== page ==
Friday, 7 October 2011

Two different animals

If you needed evidence of just how different the British Conservative Party is from the American Republican Party, this week's party conference provided two particularly illuminating illustrations.

Conservative Prime Minister David Cameron stood before the yearly gathering of Conservative Party members – similar to the 'national conventions' in the US – and said he wholeheartedly supports gay marriage and will work to enact it in the UK next year (to replace the current civil unions). This was met with thundering applause in the hall. Try to imagine the reaction if a presidential candidate said this to the Republican National Convention!

In the second example, a huge row has developed after the Conservative Home Secretary Theresa May used an incorrect fact in her speech to the conference. Explaining why she wants to dismantle the Human Rights Act, which is the British transposition of the European Convention on Human Rights, she listed as an example a case where the act's requirements meant that there was an "illegal immigrant who cannot be deported because – and I am not making this up – he had a pet cat."

As it turns out, she was making this up. As the decision shows, the actual verdict against deportation had nothing to do with a pet cat, the decision was instead due to a mistake made by the Home Office's prosecution. A pet cat, which had been mentioned in the appellant's brief along with his partner as reasons why he has a home life in the UK, was merely mentioned by the judge in his verdict as an attempt at humour. It was later revealed that May had taken the cat story from a speech made by UK Independence Party leader Nigel Farage.

In the United States, such half-truths are common in debates and speeches. In fact, analysies have shown that in the Republican primary debates so far the candidates have uttered more half-truths and outright fabrications than truths. But they are seldom called out on these misstatements because untruths have become such a normal part of political dialogue in the United States.

But in the UK, after the Home Secretary made the erroneous statement, she was called out on it by a member of her own party. In fact it was a member of her own cabinet, Justice Secretary Kenneth Clarke, who levelled a blistering attack on her for using the false example, calling it "laughable and child-like". These two are not competing with each other for any office, so there was no reason for Clarke to level this attack other than the fact that he was legitimately offended by her outright lie.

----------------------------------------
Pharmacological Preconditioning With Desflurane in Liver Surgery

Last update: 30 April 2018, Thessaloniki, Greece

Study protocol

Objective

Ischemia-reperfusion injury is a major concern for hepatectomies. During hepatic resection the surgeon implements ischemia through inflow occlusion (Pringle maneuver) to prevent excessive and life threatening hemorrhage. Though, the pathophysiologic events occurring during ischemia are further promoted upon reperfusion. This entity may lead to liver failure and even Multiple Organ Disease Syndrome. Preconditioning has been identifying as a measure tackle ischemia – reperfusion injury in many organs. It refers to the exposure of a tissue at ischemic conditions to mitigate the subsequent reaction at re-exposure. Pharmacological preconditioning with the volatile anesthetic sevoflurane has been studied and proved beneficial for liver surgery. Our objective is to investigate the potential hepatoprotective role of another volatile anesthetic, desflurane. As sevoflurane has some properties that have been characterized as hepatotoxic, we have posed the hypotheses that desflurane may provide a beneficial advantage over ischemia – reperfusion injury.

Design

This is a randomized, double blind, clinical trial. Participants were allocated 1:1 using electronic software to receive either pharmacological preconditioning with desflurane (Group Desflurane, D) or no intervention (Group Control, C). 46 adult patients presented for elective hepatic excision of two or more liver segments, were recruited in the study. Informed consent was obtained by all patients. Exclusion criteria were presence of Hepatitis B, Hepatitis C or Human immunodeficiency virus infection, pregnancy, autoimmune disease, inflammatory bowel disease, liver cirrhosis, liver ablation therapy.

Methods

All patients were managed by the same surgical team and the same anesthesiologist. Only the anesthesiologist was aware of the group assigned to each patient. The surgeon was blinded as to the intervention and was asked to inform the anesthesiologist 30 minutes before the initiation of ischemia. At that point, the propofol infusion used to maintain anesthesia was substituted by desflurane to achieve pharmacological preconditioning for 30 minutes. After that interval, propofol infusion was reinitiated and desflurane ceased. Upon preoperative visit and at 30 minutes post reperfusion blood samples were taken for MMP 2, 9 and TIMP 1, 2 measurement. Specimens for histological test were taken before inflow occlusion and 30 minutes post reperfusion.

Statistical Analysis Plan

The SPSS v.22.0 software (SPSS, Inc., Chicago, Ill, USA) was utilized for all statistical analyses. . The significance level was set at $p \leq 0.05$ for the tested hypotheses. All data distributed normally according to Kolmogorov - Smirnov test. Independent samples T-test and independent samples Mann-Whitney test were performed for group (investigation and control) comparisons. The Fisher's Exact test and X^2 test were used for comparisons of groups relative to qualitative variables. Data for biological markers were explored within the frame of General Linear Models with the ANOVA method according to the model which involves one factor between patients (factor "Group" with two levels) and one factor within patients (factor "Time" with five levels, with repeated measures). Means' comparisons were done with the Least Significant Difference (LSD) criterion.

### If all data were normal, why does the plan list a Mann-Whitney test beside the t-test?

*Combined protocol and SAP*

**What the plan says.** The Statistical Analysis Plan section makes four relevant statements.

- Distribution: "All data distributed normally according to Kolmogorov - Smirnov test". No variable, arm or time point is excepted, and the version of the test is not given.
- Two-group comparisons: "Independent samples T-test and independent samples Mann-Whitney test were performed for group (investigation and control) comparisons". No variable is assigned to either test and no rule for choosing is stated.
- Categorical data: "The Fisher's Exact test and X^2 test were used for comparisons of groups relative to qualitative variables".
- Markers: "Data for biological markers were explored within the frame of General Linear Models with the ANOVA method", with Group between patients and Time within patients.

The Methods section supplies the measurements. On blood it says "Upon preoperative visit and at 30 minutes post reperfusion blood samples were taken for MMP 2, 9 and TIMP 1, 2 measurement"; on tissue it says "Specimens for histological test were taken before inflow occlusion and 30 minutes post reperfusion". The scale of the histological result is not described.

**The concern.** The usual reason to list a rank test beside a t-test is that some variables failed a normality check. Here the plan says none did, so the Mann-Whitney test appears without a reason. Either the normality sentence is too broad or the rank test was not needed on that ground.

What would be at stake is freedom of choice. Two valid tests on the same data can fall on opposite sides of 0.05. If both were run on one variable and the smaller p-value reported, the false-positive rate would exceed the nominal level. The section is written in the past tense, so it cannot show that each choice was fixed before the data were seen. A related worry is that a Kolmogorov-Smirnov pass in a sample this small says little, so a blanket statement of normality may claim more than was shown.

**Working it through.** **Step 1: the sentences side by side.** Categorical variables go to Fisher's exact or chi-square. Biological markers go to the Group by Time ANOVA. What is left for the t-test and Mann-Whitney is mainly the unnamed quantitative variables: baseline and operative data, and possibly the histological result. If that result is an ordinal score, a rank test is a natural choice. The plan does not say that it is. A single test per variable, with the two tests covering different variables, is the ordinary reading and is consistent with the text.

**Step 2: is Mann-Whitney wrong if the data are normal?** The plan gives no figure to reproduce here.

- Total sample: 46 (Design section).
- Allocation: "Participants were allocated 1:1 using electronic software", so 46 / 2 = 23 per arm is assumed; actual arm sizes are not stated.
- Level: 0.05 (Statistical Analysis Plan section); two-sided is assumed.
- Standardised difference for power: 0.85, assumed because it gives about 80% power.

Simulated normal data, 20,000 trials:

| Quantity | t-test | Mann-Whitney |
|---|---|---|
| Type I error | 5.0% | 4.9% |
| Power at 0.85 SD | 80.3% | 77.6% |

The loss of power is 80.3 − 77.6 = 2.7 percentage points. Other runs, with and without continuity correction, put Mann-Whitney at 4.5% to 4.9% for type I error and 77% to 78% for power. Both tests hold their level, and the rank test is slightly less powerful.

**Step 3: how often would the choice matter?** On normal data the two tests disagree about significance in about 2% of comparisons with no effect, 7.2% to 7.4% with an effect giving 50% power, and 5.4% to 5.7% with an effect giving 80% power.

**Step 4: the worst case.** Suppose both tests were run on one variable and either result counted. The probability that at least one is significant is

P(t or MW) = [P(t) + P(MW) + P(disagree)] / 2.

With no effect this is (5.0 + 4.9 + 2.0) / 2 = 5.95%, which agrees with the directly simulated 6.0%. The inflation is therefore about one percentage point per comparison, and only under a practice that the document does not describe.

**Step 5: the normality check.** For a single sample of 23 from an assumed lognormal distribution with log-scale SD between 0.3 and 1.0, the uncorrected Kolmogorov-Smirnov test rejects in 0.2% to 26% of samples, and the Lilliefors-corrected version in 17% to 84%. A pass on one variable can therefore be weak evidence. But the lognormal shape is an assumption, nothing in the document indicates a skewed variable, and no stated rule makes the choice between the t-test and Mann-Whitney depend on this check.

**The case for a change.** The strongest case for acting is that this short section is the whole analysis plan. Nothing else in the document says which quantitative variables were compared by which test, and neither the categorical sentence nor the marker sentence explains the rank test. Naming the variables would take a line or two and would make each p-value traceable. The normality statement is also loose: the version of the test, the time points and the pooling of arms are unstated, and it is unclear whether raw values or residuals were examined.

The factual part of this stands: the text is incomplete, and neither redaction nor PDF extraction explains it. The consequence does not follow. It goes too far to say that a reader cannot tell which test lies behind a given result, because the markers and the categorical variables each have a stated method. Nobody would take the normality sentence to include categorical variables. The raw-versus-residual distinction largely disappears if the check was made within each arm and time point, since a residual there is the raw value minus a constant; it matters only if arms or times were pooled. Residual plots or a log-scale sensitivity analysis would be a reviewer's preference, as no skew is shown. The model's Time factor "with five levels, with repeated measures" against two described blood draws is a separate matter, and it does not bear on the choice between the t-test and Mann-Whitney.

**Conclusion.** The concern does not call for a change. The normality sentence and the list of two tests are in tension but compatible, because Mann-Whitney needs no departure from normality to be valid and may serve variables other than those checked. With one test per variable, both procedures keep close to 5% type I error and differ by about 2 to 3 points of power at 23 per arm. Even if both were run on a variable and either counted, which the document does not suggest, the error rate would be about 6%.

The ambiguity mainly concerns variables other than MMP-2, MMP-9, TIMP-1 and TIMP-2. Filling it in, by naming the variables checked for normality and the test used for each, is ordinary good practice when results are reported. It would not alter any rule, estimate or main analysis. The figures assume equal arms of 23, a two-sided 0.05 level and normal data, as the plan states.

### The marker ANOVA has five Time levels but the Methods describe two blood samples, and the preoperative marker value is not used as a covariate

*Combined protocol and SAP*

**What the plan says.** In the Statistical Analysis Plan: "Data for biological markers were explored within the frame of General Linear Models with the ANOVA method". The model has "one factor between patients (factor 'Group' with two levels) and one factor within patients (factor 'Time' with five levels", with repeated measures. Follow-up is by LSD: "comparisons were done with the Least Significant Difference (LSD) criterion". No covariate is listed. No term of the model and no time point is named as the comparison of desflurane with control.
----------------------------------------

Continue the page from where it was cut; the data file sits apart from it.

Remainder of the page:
I was thinking about these two developments this week, and I was trying to imagine either of them occurring in an American context. And I just couldn't place them. It's hard to imagine even a Democratic presidential candidate endorsing gay marriage in front of the Democratic National Convention. And the idea that a half-truth uttered during a political speech would turn into a national controversy nicknamed "catgate" is, these days, inconceivable. The political dialogue is now centred around half-truths, so what would be the point of calling a candidate out for one false statement when it is merely one out of many?

As for the gay marriage comment, in fact the leaders of all three main UK political parties have promised to upgrade the UK's civil partnerships to full marriage. In essence the current civil partnerships grant all of the rights of full marriage (with a few exceptions), but gay rights advocates have said separate is not equal and there is no need for a parallel institution for gays. Here's what the prime minister said to the party conference:
“I stood before a Conservative conference once and I said it shouldn’t matter whether commitment was between a man and a woman, a man and another man or a woman and a woman.
“You applauded me for that. Five years on, we’re consulting on legalising gay marriage.
“And to anyone who has reservations, I say this: Yes, it’s about equality, but it’s also about something else: commitment. Conservatives believe in the ties that bind us; that society is stronger when we make vows to each other and support each other.
“So I don’t support gay marriage in spite of being a Conservative. I support gay marriage because I am a Conservative.”
Radical stuff right? Not in the UK. In fact this statement got no mainstream media coverage as far as I can tell, because it was so enormously non-controversial. So the assertion that gay marriage is a conservative value gets no coverage, but a half-truth uttered in passing by the home secretary turns into a scandal.

The UK really is a very different country!

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